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Begin this pose in a seated position and extend your legs straight out in front of you, making sure not to bend at the knees. Sit up with your back straight. As you inhale, reach your arms overhead. Exhale as you fold forward and reach for your toes. Hold that position for 10 seconds. Return to start. Repeat. This position is excellent for doing a couple of things – lengthening your spine, and getting air all throughout your coronary system and lungs.

3. Seated Twist

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To start this pose, sit in a cross-legged position. Exhale and place your right hand on your left knee. Place your left hand behind your tailbone. Twist your torso to the left, gently, as you look over your left shoulder. Hold that position for 10 seconds. Return to start, then repeat on the opposite side. This pose works in a few ways. It strengthens your core muscles and your diaphragm, enabling you to both breathe more easily, and intake more oxygen with each breath.

4. Locust Pose

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To begin this pose, lie belly down on the floor, arms long along your sides, and palms on the floor. Legs should be long and pointed at the toe. As you inhale deeply, raise your chest and legs up off the floor as much as you can, while keeping your shoulders back and opening your chest. Try to lengthen your spine and keep your neck aligned by imagining watching a marble rolling up and down the floor. Squeeze your glutes and your legs together. Hold this position for a count of three, then relax. Repeat this move for eight to 10 reps.

5. Camel Pose

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Take a kneeling position on your mat and support the body on the knees and toes (toes bent). Slowly, lean backwards, and take your arms behind. Fix the palms of your hands to the ground,  pointing your fingers outwards and your thumb towards your toes. Keep your arms straight, eyes open, and fix them on a point on the ceiling. Inhaling, slowly lift your pelvis and push your body above the waist, outward and upward. Allow your neck to fall backwards gently. Complete the first two steps in 3 seconds, while inhaling.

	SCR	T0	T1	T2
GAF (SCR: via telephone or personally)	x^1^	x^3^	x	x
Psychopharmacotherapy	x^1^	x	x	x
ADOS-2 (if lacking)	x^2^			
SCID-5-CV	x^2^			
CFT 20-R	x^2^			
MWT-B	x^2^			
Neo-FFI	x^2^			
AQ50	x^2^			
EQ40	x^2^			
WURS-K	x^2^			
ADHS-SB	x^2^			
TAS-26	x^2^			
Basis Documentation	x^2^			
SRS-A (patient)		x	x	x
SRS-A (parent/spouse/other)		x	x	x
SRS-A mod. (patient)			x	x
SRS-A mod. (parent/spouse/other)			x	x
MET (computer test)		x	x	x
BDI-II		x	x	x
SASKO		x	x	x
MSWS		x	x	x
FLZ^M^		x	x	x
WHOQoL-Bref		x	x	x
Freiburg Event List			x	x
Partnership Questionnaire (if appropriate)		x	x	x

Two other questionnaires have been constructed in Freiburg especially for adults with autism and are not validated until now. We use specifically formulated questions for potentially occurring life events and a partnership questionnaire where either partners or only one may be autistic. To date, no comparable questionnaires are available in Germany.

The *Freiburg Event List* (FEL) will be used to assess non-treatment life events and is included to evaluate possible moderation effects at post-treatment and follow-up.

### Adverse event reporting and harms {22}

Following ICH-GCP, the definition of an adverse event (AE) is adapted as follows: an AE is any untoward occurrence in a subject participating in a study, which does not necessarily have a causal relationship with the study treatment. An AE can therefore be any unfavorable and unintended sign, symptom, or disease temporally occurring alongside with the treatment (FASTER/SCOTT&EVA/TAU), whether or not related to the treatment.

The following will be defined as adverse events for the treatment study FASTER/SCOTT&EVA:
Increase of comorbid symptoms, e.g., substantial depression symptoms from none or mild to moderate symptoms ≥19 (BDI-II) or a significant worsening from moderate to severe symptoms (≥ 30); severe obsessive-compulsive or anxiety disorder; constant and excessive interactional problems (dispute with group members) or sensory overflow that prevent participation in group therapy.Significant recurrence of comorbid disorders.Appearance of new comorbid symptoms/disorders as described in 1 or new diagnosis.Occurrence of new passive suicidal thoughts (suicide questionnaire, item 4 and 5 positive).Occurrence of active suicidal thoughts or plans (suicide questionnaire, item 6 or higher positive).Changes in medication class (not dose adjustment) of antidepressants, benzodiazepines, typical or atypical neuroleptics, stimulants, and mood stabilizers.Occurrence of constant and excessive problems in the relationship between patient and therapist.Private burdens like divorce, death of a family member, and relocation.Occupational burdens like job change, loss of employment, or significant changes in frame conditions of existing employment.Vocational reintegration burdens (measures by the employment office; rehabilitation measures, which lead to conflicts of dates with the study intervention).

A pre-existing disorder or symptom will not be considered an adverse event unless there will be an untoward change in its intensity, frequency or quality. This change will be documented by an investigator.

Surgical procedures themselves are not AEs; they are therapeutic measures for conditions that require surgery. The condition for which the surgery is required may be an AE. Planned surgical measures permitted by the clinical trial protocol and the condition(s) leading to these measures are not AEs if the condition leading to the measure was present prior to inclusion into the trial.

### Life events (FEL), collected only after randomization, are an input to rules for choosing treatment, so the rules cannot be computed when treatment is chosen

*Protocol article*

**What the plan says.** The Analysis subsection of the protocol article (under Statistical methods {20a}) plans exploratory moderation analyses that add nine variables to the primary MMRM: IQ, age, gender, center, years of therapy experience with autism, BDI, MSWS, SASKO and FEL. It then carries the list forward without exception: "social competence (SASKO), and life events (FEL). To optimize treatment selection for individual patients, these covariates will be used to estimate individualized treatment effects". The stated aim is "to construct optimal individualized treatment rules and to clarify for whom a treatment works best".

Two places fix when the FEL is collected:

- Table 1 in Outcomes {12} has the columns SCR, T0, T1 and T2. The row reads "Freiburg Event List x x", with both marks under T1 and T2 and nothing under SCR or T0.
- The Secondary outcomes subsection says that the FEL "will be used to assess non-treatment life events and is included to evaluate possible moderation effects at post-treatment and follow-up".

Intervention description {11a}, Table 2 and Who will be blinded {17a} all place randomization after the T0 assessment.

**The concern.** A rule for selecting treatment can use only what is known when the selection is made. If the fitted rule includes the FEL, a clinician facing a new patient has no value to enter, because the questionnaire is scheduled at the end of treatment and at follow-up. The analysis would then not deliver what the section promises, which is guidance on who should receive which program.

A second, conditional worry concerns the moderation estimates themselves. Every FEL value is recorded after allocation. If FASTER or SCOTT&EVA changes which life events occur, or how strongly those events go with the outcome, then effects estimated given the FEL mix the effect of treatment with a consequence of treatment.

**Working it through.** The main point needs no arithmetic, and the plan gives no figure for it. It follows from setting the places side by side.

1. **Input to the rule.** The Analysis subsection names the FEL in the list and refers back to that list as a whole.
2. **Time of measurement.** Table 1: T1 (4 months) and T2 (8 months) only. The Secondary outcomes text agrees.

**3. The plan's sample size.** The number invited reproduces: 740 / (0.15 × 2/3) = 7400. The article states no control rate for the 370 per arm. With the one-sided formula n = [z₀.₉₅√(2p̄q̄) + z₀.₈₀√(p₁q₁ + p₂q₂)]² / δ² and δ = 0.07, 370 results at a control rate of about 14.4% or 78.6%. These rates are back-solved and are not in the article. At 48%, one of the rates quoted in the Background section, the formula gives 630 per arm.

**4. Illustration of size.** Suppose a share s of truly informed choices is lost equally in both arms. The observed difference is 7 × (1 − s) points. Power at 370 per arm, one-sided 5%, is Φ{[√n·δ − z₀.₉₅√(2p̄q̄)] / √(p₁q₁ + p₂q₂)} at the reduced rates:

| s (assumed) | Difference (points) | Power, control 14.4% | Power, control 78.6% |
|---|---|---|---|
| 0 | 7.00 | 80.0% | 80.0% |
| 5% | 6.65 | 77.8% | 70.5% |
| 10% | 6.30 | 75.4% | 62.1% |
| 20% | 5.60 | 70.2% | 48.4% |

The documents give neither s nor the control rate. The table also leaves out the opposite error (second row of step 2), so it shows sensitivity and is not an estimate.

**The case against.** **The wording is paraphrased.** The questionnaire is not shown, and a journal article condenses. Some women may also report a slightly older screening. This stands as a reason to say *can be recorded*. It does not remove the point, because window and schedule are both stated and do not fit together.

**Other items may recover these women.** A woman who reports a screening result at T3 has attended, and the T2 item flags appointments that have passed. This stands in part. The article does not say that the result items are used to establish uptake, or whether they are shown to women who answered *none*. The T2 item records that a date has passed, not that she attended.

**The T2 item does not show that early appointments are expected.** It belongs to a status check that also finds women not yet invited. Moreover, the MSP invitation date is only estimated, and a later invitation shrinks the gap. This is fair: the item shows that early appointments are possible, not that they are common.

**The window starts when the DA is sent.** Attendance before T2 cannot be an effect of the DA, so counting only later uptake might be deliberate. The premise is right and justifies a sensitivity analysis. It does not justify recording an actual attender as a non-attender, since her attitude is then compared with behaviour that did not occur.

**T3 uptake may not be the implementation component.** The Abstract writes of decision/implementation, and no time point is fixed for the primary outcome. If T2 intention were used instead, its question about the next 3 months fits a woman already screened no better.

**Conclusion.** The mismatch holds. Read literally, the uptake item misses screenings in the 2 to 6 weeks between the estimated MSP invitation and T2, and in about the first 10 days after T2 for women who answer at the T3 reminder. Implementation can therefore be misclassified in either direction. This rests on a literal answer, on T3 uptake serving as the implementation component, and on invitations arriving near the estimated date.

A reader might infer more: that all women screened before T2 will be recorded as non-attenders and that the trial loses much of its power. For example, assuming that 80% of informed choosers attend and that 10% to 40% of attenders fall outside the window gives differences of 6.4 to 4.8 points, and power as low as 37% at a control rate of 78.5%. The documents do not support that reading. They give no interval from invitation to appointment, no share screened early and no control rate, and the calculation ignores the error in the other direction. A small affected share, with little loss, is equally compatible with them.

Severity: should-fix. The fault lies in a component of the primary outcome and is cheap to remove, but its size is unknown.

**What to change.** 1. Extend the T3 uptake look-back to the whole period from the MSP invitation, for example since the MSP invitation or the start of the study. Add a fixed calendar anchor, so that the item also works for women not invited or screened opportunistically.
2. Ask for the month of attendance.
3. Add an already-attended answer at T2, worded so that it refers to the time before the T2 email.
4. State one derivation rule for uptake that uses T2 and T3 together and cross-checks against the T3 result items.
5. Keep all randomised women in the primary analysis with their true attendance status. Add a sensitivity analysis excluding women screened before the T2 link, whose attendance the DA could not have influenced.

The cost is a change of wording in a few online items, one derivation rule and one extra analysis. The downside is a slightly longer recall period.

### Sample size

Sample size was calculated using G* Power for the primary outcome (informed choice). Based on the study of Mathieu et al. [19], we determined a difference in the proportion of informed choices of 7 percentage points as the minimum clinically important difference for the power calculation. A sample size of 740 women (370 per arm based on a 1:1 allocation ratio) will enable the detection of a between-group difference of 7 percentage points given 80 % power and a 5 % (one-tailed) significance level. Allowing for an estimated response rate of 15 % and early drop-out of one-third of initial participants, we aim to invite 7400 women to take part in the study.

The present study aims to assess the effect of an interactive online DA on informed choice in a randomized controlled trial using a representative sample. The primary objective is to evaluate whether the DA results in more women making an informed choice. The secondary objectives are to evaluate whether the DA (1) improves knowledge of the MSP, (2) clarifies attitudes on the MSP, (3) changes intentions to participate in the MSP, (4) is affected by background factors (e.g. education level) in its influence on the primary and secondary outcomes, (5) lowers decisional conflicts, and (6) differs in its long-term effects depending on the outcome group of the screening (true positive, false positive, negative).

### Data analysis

6. Roaring Lion Pose

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Start by inhaling deeply through your nose. Open your mouth wide, stick out your tongue as far as possible, and exhale strongly, and deeply contracting the abdominal muscles and the pelvic floor. At the same time, roll your eyes up and focus at the center between your eyebrows. Engage your entire body by lifting slightly off your heels as you push your hands into your knees, fingers spread. This pose works well on both the throat muscles and the airways allowing for increased airflow.

Yoga Breathing Exercises for Sleep Apnea

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Start by sitting up straight and open, making sure your spine is as straight as possible. Bring your right hand up to your face. Rest your index and middle fingers on your eyebrow. Close your eyes and take a deep breath in and out through your nose. Close your right nostril with your right thumb. Inhale through the left nostril slowly and steadily. Close the left nostril with your ring finger so both nostrils are held closed; retain your breath at the top of the inhale for a brief pause. Open your right nostril and release the breath slowly through the right side; pause briefly at the bottom of the exhale. Inhale through the right side slowly. Hold both nostrils closed (with ring finger and thumb). Open your left nostril and release breath slowly through the left side. Pause briefly at the bottom.

Kundalini Yoga for Sleep Apnea

Kundalini yoga is the coming together of the practises of Bhakti yoga (the yogic practice of chanting), Raja Yoga (the practice of meditation and physical or mental control), and Shakti Yoga (the expression of power and energy). A great kundalini yoga session will leave you feeling like you’ve had a great gym workout, had miracle session with your therapist, and sung your heart out at a concert of your favourite artist!

Given these combined techniques, kundalini can be great for combatting sleep apnea. I’ve already discussed how singing out loud and opening your airways is a great way to prevent many of the symptoms of sleep apnea, but also the sheer level of the exercise will help keep your body fit and fighting to stave off sleep apnea. 

The technique of alternate nostril breathing (left nostril, right nostril) often described as a simple breathing technique, is one of these often-utilized techniques. When you’re dealing with a stuffed up nose, there’s nothing simple about breathing out of one nostril. Especially the one plugged up. Using your thumb and ring finger to alternate nostrils for breathing is one of the most simple yet effective breathing techniques available. This type of breathwork is taught as a way to cleanse the nadis, or subtle channels and pathways, to help awaken Kundalini energy. On the face of it, it seems like probably the last thing you want to do when you’re congested, but can be quite helpful!